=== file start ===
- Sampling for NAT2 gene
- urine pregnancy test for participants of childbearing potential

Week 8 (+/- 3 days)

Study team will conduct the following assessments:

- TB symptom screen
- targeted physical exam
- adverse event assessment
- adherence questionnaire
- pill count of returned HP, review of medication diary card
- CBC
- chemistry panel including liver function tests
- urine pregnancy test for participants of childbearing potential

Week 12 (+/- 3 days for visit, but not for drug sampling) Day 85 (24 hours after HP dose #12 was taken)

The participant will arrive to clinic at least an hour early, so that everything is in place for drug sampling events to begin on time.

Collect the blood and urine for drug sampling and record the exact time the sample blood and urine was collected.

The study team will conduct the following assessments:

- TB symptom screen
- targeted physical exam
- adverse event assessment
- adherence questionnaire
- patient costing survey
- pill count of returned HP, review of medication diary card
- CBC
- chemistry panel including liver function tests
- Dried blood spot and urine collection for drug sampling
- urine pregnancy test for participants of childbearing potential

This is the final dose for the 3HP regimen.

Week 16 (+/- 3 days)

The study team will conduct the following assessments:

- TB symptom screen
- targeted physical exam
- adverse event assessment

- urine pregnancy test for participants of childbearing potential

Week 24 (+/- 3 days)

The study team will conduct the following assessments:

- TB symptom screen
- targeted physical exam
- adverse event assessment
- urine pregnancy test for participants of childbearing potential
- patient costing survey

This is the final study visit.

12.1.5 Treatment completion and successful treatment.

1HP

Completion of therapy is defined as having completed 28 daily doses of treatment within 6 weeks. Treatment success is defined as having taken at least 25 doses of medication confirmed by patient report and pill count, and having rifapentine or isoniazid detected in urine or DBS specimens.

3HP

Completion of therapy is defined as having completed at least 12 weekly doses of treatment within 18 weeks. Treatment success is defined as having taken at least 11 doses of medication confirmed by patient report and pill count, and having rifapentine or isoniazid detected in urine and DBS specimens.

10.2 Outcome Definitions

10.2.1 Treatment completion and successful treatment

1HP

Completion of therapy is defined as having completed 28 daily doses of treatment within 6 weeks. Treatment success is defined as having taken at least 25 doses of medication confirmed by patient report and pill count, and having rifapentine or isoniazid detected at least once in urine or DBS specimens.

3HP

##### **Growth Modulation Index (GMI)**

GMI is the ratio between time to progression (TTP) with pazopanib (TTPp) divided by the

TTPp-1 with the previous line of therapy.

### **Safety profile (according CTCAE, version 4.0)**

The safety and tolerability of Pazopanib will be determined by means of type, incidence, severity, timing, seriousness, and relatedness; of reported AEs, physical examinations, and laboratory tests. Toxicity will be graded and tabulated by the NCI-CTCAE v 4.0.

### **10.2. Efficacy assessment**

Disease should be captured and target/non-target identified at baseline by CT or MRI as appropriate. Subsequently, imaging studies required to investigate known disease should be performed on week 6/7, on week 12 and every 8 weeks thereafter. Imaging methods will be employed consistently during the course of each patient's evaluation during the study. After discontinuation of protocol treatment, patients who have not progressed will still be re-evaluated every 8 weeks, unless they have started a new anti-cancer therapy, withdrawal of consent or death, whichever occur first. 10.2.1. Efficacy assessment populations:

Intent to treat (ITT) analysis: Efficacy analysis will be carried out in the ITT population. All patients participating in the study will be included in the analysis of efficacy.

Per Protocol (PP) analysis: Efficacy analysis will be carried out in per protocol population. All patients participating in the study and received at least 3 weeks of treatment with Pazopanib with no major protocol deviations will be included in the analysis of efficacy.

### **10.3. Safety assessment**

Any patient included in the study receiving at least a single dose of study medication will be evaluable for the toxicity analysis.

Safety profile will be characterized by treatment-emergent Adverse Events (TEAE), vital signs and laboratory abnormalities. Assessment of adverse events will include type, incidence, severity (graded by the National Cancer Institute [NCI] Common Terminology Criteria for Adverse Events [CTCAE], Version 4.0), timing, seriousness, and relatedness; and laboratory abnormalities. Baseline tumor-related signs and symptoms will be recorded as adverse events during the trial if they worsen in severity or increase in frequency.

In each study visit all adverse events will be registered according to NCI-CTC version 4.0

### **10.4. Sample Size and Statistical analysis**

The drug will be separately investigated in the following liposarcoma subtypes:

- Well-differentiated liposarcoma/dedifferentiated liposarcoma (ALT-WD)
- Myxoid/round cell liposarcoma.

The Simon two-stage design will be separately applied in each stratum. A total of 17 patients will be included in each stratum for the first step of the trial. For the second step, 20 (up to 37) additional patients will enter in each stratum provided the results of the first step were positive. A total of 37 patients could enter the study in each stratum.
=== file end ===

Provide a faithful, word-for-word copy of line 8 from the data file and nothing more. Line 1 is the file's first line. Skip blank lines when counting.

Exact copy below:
- adherence questionnaire